"When an unclean spirit goes out of a man, it passes through dry places seeking rest, but finds none. Then it says, 'I will return to my house from which I came.' And when it comes, it finds it empty, swept, and put in order. Then it goes and brings with itself seven other spirits more evil than itself, and they enter and dwell there. And the last state of that man is worse than the first. So shall it be also with this evil generation" (Matt. 12:43-45).
Many use this verse to caution Christians, but the context is rejecting Christ: "The unclean spirit leaves for a time, but when he returns, he finds Christ is not there to shut him out; the heart is swept by outward reformation ... and the man becomes a more decided enemy of the truth. Every heart is the residence of unclean spirits, except those which are temples of the Holy Ghost, by faith in Christ" (Matthew Henry).
But there is a very important principle we can learn: We must fill our heart with the things of God. The demons returned and found the heart void of God, void of truth: "No good parallel has been cited for the journeying in waterless places, but the imagery is probably based on the idea that the demons will move naturally in realms where conditions are antithetical to human well-being, and devoid of the blessing of God" (John Nolland).
Nolland is spot-on. Demonic activity "will move naturally in realms where conditions" are opposed to our "well-being and devoid of the blessing of God." They look for and feed in environments where God is absent, such as our entertainment choices. Most of today's entertainment choices hinder our relationship with God. We either provide fertile ground for Satan to work or fertile ground for the things of God to grow. Ephesians 4:27 tells us not to give the devil a foothold. A foothold is a secure position that allows him to make further progress. And our mind is the battlefield.
We pray and ask God to do something but often forget about our responsibility to obey. We have responsibilities, yet we are totally dependent on God. We must do our part, but we can't do His. When we abandon God's plan for our lives, we abandon His covering, His shelter, His protection. How can we position ourselves in the will of God and not give the devil a foothold?
Expose sin. Sin grows and flourishes in the dark but loses power and influence when exposed. The website "Setting Captives Free" says, "When your sin is hidden, many things happen. First there is deception in that you can 'handle' this yourself (pride). When you are at that point, you no longer look to the Lord for your help. Then there is shame because you are living a deceptive dual life."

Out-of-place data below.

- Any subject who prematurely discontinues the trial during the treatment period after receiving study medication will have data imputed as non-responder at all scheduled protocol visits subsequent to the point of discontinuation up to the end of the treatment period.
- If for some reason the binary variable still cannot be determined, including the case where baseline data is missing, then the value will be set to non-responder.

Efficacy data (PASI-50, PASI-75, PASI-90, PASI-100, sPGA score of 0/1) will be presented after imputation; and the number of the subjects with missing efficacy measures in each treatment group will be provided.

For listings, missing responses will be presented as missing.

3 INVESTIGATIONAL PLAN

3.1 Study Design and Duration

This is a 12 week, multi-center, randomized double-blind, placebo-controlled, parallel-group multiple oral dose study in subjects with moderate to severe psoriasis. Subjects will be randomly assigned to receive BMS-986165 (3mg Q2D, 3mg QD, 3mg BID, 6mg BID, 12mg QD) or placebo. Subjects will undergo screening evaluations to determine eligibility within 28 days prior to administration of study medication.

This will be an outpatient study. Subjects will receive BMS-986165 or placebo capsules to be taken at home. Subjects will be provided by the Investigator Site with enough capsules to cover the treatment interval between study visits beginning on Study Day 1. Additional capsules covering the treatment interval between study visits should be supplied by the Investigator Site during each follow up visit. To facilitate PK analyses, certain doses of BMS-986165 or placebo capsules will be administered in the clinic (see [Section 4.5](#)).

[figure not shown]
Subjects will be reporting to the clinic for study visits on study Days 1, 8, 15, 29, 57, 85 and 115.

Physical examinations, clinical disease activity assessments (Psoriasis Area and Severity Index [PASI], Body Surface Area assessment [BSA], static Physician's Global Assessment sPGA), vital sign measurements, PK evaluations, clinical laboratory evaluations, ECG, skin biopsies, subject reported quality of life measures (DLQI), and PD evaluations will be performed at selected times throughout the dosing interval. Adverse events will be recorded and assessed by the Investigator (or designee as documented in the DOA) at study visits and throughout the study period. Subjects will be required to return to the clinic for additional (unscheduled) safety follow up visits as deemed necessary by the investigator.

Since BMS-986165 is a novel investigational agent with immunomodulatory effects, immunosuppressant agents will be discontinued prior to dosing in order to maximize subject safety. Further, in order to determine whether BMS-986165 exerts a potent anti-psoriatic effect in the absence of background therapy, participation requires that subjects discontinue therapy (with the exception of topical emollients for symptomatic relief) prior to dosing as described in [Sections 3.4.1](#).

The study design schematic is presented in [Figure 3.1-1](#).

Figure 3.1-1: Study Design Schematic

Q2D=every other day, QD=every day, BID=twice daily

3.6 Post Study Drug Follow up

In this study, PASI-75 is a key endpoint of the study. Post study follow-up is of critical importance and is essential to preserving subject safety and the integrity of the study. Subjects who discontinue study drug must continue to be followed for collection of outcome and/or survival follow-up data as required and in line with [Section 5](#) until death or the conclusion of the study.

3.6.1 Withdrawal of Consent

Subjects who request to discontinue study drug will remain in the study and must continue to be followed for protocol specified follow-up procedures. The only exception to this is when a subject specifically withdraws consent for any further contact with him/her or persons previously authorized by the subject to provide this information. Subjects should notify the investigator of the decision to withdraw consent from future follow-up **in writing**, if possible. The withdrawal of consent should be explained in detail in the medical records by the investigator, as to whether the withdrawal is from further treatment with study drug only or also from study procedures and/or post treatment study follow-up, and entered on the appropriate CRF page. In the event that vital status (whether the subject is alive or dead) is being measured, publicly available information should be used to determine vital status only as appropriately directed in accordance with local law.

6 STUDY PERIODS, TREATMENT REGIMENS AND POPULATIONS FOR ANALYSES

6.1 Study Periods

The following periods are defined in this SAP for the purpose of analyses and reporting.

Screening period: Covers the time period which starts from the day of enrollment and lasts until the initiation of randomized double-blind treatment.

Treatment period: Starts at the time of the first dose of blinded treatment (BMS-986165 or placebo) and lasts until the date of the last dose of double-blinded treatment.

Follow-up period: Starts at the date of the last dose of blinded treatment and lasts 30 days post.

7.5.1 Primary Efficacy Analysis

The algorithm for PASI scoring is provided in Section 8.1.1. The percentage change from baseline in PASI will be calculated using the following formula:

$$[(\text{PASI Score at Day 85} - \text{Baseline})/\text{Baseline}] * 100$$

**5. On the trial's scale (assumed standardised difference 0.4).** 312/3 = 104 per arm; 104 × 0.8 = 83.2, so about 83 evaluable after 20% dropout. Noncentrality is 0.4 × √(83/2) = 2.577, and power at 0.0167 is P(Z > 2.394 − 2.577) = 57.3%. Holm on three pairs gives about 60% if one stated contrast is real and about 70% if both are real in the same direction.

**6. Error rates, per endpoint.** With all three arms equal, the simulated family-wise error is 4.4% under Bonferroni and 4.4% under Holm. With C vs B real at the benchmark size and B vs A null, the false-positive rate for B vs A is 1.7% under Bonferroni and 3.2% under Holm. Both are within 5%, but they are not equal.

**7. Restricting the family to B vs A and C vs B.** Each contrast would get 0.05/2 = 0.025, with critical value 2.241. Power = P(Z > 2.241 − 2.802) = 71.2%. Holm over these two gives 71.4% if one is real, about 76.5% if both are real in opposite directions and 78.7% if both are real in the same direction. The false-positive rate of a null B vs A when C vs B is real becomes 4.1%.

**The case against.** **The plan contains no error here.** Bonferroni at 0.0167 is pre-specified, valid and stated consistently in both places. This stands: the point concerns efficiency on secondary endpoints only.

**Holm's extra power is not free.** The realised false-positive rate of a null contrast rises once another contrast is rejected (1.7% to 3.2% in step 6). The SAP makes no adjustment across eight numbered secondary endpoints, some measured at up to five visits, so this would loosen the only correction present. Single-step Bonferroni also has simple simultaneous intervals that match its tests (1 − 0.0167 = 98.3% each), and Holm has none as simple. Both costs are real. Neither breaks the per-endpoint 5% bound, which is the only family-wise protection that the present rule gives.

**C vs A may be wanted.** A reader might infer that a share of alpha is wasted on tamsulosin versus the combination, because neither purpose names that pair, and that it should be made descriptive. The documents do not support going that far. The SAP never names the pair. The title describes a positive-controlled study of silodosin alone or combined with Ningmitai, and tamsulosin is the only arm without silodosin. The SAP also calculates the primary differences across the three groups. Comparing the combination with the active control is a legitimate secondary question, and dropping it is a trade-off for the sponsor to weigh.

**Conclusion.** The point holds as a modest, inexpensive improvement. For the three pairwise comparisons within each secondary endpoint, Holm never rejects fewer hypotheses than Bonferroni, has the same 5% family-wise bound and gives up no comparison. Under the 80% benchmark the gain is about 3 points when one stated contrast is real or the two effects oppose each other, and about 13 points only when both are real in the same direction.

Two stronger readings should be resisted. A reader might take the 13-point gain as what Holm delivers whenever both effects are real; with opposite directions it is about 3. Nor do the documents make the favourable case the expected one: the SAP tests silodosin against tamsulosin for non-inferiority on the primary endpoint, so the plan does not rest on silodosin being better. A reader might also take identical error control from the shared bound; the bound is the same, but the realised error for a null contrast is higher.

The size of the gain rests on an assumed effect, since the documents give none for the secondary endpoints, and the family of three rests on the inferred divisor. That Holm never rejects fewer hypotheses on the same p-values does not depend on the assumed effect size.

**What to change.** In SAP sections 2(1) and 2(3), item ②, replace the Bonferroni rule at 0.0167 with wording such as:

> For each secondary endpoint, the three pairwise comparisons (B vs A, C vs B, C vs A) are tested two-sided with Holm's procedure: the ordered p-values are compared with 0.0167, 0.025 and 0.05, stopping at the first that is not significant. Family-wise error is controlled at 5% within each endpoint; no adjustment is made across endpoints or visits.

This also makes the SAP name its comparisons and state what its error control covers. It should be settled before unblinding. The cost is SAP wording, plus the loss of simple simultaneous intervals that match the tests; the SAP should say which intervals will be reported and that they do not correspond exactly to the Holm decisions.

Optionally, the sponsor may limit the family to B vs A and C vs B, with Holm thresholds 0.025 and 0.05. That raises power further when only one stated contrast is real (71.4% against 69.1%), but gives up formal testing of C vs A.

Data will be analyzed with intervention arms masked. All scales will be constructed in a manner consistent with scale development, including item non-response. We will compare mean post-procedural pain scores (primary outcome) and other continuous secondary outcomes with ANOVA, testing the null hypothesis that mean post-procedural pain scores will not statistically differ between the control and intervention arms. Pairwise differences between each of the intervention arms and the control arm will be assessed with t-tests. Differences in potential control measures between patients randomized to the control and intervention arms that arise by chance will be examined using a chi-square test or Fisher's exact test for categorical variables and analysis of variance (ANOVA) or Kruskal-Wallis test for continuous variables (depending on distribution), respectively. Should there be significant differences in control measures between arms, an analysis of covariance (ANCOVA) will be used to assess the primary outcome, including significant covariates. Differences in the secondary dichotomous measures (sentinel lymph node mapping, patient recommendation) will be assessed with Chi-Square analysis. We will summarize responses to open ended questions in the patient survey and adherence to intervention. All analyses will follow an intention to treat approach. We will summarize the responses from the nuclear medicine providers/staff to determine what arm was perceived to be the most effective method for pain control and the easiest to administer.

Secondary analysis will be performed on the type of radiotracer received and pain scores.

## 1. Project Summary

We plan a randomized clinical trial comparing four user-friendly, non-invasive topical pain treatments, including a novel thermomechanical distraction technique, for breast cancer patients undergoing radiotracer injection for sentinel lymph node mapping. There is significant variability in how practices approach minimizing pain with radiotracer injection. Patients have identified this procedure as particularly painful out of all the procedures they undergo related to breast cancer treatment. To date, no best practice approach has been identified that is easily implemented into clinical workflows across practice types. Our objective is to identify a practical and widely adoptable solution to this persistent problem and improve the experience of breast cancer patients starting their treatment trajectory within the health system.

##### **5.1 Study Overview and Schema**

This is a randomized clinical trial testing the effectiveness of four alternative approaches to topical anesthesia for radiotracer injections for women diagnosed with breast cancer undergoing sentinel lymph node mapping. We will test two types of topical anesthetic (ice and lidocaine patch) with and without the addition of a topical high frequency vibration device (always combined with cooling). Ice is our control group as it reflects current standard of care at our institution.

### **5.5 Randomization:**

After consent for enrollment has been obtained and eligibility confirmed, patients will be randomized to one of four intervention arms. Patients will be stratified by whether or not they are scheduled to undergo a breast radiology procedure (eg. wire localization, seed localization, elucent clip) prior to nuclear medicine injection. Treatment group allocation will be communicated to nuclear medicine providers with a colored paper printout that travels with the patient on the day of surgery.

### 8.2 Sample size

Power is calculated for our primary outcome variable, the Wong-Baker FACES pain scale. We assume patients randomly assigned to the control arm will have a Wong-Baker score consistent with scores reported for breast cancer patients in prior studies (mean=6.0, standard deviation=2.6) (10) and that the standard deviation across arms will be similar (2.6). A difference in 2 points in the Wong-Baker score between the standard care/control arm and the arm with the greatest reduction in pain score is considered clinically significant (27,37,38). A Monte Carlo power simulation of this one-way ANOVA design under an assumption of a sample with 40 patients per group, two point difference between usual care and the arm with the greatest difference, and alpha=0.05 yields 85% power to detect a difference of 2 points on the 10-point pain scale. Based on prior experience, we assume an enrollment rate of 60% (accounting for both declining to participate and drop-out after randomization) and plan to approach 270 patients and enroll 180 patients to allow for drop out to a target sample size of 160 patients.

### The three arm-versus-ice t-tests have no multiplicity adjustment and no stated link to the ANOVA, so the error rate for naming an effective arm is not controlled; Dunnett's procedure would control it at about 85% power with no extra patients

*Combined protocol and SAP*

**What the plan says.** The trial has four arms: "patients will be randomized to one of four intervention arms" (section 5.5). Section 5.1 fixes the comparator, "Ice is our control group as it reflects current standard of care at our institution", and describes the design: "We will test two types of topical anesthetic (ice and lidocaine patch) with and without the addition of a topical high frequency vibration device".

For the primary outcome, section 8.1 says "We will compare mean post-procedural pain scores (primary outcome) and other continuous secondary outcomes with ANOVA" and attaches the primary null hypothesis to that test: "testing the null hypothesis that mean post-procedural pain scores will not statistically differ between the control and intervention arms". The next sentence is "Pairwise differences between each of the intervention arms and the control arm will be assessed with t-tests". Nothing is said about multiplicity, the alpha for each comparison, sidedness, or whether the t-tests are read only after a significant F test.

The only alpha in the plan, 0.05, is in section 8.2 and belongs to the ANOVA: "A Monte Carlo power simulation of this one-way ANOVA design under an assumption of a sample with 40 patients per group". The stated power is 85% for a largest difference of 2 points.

Eventually, we get to the point where we cannot even look another Christian in the eye because their lifestyle convicts us. One online contributor to "Setting Captives Free" wrote, "Because of the overwhelming shame and guilt I felt, I ran to alcohol to numb myself because I didn't want to feel the very things the Lord was using to get my attention ... My heart began to get harder and harder. Sin is debilitating, exhausting and paralyzing ... Fortunately, there is a way out!"
Safeguards keep us from falling. Safeguards are guardrails through the canyons of life. Drastic change requires drastic measures. When people fall, it's often because they use a baby gate to guard a lion. We can be quick to repent, but unless safeguards are in place, we'll fall again. Once a person goes back to sin, life doesn't get better. It may at first—one of the enemy's deceptions is to delay the consequences—but eventually "the last state of that man is worse than the first."
Here are a few helpful suggestions: 1. There are apps that allow parents to monitor text messages that kids send and receive. There is definitely a healthy level of freedom and privacy that we shouldn't infringe on, but accountability isn't infringement. 2. There are also apps that monitor unaccounted time. Sadly, we don't always want change bad enough; we enjoy freedom without responsibility. 3. There is also website accountability available that can send all the websites visited to your spouse or a friend.
Checking in with those who love you and will help is also another great safeguard. Keep in mind that true friends build up, they don't tear down. If friends are influencing you to drink, supplying you with addictive medications or drugs, emailing or texting porn or causing you to stumble in any way, they're not friends. They are pulling you away from God; end the relationship. I'd rather be lonely and loving God, than have friends who pull me away. Or as an old preacher once said, "I'd rather be lonely going up, than have company going to hell."
Avoid triggers that motivate sin. Some practical examples involve avoiding the internet when alone or turning a lonely Friday or Saturday night into a night of worship, prayer and the study of God's Word. Many churches, such as ours, meet on Saturday nights for this very reason. You can wake up in the morning filled with the Spirit, versus waking up depressed and suicidal. You'll go to bed with God on your mind, versus waking up and not remembering what happened.
Finally, avoid places that fuel lust. This isn't rocket science: "To be carnally minded is death, but to be spiritually minded is life and peace" (Rom. 8:6). How do you spend your time and money? This speaks volumes about what you truly cherish—the things of God or the things of the world. Seek Him. He will not let you down.
Shane Idleman is the founder and lead pastor of Westside Christian Fellowship, in Lancaster, California, and Leona Valley, California. His sermons, books, articles and radio program have sparked change in the lives of many. For more, visit wcfav.org.
This article originally appeared at westsidechristianfellowship.org.
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